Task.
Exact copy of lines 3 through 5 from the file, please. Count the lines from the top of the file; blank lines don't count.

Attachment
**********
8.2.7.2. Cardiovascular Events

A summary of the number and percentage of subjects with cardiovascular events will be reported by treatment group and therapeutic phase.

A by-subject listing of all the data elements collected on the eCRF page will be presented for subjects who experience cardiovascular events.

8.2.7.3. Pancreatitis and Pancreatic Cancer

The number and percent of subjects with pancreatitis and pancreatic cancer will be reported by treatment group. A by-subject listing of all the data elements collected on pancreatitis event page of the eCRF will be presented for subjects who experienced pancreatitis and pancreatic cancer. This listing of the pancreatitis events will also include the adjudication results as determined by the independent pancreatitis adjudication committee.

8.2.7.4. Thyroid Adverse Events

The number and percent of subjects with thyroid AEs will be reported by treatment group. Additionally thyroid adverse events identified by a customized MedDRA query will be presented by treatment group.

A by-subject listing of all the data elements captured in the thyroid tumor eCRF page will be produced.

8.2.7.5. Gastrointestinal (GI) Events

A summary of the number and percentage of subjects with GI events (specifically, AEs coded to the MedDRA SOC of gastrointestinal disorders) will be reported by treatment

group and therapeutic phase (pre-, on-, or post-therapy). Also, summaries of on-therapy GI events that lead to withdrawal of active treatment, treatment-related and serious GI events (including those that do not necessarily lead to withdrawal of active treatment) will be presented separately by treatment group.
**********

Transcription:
A by-subject listing of all the data elements collected on the eCRF page will be presented for subjects who experience cardiovascular events.

8.2.7.3. Pancreatitis and Pancreatic Cancer

The number and percent of subjects with pancreatitis and pancreatic cancer will be reported by treatment group. A by-subject listing of all the data elements collected on pancreatitis event page of the eCRF will be presented for subjects who experienced pancreatitis and pancreatic cancer. This listing of the pancreatitis events will also include the adjudication results as determined by the independent pancreatitis adjudication committee.